Recommendation 4: That the Welsh Assembly Government removes the perverse incentive for local authorities not to encourage home composting, and develops a mechanism that allows home composting to count towards local authority landfill diversion targets. Local authorities should encourage householders to compost at home.

Response:  The Assembly Government accepts this recommendation.  The Assembly Government wishes to introduce a system which recognises local authorities’ efforts in promoting home composting.  Before we can do this we need a robust methodology which will allow the effect of home composting to be accounted for in local authorities’ diversion of biodegradable municipal waste from landfill under the Landfill Allowances Scheme (LAS).  This is now under development by the Waste and Resources Action Programme.  The methodology must be sufficiently robust to support reporting performance to the European Commission against obligations under the Landfill Directive and to support the landfill allowances trading arrangements in England and Scotland When it is available local authorities in Wales (where there is no trading under LAS) will be allowed to apply it retrospectively to previous years’ data.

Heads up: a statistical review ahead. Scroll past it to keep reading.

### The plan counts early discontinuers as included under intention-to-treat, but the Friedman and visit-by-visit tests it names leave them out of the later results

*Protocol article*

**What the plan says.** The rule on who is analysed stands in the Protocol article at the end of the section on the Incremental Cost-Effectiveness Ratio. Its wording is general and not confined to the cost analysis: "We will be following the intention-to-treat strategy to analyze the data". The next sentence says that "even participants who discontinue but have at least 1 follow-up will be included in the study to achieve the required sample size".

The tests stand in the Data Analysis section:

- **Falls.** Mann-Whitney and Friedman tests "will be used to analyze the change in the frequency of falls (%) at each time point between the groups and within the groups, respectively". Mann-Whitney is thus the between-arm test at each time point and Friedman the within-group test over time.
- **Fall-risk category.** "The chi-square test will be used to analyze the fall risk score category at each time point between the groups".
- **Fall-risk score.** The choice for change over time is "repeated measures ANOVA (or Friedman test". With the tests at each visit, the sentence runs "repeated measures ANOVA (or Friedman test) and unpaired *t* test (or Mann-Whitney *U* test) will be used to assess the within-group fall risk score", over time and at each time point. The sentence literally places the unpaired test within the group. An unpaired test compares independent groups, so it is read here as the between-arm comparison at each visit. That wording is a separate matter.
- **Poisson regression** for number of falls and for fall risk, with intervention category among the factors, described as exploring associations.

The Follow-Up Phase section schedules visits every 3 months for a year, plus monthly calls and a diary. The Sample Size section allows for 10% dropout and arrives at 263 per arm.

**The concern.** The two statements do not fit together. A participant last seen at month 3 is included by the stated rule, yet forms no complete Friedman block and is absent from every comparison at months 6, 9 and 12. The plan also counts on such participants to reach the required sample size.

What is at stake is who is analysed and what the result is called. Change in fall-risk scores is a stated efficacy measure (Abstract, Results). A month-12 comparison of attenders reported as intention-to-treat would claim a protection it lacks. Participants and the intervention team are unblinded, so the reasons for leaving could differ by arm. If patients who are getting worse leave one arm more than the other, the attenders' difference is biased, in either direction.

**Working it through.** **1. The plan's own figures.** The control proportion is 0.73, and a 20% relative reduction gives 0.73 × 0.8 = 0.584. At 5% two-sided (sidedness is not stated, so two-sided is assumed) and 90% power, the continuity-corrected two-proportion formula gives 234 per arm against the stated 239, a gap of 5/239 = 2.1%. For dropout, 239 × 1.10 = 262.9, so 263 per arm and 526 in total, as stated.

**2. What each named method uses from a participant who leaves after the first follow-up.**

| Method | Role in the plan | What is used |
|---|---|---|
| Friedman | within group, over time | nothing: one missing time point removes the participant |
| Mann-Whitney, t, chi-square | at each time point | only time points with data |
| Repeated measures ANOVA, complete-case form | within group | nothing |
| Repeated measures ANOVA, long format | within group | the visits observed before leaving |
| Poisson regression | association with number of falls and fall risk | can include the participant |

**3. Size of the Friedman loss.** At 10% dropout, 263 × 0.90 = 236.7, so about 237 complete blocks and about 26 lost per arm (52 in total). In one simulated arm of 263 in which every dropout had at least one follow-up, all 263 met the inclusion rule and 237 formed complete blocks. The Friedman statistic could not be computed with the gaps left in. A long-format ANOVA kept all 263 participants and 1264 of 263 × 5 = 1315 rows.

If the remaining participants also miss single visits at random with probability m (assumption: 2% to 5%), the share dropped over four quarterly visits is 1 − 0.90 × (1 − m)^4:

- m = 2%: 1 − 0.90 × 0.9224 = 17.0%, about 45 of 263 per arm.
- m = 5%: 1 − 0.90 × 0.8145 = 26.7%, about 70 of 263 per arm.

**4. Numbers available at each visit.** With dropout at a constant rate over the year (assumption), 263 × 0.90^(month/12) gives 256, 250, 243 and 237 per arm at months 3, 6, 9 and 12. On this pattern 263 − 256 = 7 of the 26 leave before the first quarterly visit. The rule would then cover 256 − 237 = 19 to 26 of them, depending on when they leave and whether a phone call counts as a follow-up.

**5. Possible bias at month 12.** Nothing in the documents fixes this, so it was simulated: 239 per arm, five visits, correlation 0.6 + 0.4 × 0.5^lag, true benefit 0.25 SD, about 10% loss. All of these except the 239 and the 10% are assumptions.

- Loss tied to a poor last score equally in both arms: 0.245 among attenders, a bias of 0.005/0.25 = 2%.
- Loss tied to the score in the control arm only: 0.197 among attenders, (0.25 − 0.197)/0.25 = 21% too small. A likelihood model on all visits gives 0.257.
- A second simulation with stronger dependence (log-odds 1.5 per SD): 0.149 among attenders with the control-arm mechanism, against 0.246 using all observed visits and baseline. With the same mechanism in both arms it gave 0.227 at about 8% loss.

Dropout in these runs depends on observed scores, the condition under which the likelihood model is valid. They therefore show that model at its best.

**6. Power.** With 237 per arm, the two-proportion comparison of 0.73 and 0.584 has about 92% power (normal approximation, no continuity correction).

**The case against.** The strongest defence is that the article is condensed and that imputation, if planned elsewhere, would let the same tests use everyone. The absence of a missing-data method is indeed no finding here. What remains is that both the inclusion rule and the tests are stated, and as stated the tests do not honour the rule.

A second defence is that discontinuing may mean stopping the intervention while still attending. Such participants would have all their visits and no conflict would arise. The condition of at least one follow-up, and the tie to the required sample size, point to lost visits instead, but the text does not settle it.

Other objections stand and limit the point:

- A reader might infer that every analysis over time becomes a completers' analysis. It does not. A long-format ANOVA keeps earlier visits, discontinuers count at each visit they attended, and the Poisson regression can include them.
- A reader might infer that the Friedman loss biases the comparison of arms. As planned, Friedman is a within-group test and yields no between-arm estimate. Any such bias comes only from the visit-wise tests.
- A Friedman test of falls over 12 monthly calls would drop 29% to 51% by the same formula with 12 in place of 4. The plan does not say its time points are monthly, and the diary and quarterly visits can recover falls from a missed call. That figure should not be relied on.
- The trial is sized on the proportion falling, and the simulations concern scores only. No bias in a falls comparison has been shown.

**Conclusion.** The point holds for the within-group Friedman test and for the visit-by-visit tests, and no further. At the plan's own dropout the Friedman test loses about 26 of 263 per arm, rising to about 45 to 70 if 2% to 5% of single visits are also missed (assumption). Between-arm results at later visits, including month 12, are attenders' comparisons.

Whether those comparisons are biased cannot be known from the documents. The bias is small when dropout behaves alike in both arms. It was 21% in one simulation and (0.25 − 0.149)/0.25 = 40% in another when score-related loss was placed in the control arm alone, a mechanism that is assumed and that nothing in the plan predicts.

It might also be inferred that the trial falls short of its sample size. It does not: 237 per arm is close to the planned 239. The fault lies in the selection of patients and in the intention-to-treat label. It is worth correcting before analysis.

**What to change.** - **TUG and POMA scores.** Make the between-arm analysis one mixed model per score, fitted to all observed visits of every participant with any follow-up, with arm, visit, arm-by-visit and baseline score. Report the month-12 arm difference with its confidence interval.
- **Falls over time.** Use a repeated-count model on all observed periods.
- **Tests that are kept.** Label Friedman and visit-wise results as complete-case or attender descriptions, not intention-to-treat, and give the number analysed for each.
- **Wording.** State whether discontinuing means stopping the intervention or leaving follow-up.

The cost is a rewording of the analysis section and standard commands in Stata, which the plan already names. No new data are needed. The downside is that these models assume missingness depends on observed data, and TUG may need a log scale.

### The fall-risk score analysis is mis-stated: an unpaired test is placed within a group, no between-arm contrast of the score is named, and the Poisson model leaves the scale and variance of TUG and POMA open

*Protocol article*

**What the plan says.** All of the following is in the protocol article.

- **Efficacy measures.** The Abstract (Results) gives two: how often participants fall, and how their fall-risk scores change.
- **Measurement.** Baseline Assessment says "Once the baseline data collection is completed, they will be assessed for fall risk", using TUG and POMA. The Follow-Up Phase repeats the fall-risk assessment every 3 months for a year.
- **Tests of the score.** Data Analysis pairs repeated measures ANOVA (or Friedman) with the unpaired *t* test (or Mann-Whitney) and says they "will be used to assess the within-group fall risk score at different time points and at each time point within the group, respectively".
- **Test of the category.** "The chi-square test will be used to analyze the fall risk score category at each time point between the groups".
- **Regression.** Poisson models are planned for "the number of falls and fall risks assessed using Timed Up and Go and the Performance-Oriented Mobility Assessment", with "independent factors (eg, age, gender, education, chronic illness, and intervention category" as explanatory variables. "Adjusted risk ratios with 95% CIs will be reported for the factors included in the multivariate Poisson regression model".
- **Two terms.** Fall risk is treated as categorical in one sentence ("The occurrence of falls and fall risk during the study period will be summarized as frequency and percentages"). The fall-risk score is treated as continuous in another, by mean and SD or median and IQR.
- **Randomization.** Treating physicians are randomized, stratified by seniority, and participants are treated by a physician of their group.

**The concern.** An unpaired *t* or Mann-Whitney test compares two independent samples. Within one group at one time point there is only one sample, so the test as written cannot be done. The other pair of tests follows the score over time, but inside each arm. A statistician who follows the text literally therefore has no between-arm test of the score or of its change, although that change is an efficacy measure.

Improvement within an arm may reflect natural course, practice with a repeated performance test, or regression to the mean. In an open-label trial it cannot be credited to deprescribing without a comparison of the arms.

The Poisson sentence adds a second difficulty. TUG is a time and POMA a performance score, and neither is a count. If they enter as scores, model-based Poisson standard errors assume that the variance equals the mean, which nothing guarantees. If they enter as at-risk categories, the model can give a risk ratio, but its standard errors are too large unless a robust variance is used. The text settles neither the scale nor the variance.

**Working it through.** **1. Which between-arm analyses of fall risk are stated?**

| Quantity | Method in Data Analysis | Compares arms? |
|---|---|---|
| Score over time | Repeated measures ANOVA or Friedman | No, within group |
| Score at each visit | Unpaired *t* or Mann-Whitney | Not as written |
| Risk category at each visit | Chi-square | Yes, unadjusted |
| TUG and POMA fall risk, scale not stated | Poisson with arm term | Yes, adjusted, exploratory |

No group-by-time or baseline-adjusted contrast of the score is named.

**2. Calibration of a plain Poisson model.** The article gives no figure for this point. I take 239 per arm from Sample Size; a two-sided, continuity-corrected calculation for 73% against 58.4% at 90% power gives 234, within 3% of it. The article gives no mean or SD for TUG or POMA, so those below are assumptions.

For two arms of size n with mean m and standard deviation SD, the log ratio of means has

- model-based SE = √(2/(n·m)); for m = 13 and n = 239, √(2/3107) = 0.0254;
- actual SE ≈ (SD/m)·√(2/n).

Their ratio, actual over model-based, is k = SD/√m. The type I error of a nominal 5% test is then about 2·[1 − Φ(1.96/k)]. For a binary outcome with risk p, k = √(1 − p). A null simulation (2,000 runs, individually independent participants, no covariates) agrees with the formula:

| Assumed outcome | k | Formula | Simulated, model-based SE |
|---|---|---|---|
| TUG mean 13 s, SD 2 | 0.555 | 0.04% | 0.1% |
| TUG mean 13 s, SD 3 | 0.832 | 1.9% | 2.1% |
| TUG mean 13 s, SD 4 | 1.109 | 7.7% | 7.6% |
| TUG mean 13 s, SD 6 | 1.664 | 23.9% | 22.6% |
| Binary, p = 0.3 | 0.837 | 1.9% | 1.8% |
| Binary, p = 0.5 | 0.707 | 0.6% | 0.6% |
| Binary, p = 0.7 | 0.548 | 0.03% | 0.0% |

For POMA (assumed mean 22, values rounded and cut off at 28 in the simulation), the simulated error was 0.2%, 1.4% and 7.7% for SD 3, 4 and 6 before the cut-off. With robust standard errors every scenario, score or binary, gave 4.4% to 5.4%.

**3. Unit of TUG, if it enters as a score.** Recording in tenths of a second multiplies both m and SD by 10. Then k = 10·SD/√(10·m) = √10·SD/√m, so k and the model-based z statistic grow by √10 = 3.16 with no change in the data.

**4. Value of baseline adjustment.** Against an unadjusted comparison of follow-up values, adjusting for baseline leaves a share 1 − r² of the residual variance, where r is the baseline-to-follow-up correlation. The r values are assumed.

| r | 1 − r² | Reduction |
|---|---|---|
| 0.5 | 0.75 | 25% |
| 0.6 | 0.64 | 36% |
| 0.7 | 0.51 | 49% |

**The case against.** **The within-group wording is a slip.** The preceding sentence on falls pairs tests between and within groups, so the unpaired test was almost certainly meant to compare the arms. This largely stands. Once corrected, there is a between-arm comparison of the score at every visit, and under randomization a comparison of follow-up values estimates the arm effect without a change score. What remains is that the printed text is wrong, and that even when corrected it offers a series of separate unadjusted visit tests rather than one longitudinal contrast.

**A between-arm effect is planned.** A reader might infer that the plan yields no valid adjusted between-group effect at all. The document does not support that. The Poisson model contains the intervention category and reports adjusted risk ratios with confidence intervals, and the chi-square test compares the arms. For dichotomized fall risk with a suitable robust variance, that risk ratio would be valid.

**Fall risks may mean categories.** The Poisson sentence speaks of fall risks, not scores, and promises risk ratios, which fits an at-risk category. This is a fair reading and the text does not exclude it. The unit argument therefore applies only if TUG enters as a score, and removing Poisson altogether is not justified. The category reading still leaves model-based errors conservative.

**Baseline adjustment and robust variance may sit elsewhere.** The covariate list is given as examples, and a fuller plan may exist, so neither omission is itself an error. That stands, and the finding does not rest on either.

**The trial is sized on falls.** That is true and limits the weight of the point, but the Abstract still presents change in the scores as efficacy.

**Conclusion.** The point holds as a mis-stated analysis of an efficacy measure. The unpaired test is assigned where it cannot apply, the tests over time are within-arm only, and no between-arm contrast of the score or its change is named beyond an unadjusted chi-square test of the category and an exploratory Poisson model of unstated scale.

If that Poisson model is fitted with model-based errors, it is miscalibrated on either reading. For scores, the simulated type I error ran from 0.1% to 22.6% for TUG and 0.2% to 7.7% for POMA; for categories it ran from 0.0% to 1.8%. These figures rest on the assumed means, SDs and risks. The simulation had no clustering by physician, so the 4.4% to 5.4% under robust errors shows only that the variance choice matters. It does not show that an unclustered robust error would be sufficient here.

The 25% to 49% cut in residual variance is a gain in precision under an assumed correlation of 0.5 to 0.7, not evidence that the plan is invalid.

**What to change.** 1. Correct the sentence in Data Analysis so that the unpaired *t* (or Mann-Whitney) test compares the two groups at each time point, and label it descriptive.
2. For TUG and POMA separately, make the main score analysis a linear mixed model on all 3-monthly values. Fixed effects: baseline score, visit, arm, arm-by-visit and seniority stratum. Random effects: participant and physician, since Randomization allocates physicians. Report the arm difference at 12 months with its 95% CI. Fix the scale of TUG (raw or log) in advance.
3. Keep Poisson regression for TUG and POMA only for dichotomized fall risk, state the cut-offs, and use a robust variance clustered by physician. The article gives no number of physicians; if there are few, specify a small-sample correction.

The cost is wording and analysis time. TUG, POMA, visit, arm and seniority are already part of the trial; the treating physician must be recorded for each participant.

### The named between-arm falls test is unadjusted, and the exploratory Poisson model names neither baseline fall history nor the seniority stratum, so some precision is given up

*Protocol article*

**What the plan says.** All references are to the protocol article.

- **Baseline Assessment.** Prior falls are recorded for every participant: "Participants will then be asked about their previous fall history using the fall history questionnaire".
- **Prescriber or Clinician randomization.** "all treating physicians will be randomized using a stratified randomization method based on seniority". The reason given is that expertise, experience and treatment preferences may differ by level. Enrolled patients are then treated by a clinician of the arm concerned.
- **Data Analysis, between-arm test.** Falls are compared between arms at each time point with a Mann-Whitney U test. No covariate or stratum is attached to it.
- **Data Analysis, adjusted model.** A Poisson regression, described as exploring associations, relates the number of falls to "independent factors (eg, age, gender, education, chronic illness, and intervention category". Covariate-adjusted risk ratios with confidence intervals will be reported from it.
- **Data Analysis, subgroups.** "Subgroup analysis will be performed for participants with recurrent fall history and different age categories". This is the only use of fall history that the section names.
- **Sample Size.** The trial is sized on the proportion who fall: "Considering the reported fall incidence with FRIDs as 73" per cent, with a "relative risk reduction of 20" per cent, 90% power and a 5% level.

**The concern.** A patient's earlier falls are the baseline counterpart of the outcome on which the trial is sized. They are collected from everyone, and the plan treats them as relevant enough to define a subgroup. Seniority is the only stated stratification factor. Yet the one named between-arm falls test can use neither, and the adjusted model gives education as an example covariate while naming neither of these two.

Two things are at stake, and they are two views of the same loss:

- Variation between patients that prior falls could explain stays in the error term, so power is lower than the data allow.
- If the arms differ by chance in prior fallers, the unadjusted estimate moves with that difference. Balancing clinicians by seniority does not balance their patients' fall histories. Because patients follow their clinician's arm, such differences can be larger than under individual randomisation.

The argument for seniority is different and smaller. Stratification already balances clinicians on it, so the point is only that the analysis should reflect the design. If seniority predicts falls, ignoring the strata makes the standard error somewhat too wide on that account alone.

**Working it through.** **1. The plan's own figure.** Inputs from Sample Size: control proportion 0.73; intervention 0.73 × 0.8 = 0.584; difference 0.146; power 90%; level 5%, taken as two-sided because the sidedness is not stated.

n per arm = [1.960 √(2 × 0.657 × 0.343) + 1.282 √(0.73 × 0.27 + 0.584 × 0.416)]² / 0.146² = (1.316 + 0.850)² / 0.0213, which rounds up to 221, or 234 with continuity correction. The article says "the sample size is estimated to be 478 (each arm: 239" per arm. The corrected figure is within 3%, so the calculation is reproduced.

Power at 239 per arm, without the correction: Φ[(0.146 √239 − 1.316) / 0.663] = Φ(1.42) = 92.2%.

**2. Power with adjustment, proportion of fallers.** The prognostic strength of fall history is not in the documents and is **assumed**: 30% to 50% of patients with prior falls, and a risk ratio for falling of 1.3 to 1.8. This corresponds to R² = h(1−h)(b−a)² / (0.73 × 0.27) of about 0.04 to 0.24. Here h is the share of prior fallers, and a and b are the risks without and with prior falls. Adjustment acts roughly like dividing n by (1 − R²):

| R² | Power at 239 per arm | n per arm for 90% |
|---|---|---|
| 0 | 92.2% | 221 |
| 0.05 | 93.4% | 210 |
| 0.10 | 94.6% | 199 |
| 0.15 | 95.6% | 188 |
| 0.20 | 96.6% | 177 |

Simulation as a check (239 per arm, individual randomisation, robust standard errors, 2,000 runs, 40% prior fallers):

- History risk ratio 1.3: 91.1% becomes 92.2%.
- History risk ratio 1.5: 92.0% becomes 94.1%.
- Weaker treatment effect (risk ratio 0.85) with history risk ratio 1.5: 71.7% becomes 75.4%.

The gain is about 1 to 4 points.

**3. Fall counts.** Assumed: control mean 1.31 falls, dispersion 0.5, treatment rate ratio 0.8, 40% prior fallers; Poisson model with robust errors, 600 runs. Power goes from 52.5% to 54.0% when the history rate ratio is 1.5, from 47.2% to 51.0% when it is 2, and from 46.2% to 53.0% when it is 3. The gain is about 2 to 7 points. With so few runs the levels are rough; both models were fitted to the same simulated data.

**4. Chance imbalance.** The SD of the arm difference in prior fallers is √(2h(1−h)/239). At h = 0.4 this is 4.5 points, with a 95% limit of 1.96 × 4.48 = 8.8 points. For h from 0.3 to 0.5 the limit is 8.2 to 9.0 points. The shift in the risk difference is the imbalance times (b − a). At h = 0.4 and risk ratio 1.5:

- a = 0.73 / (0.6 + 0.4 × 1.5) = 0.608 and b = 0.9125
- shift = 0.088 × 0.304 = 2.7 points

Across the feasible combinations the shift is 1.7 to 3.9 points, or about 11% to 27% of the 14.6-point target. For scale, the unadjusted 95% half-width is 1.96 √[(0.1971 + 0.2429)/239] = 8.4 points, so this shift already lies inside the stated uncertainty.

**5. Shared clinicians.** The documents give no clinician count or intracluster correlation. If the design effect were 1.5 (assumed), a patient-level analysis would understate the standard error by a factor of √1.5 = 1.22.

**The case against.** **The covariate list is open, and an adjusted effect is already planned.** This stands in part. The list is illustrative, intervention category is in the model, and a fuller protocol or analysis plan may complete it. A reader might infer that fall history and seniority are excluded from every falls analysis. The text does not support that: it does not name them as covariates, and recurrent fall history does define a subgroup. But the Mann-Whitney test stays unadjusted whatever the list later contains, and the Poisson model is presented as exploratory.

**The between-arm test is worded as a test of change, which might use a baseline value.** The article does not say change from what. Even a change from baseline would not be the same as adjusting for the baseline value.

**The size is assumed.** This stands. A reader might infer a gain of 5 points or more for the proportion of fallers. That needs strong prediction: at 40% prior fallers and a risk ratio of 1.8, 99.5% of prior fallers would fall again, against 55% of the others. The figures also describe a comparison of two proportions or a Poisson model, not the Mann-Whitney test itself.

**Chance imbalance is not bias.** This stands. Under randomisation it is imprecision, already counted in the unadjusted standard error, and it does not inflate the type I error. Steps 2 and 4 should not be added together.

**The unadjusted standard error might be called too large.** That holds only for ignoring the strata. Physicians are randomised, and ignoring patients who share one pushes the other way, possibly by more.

Financial implications:  none, this is already an effective way for local authorities to use existing resources and will become more so once the protocol is in place in Wales.



Recommendation 5:  That the Welsh Assembly Government introduces material-specific targets for recycling of bulky but low weight materials such as plastics.

Response:  The Assembly Government cannot accept this recommendation at this time .  The Assembly Government wishes to encourage local authorities to recycle plastic and many are already doing so. However the  Assembly Government will undertake to research   the possible effect of introducing materials specific targets in line with this recommendation in the revision of the Wales waste strategy and will seek the views of stakeholders.  The Government will inform the Assembly of the outcome of the research and whether, as a result, the Government subsequently takes forward the recommendation.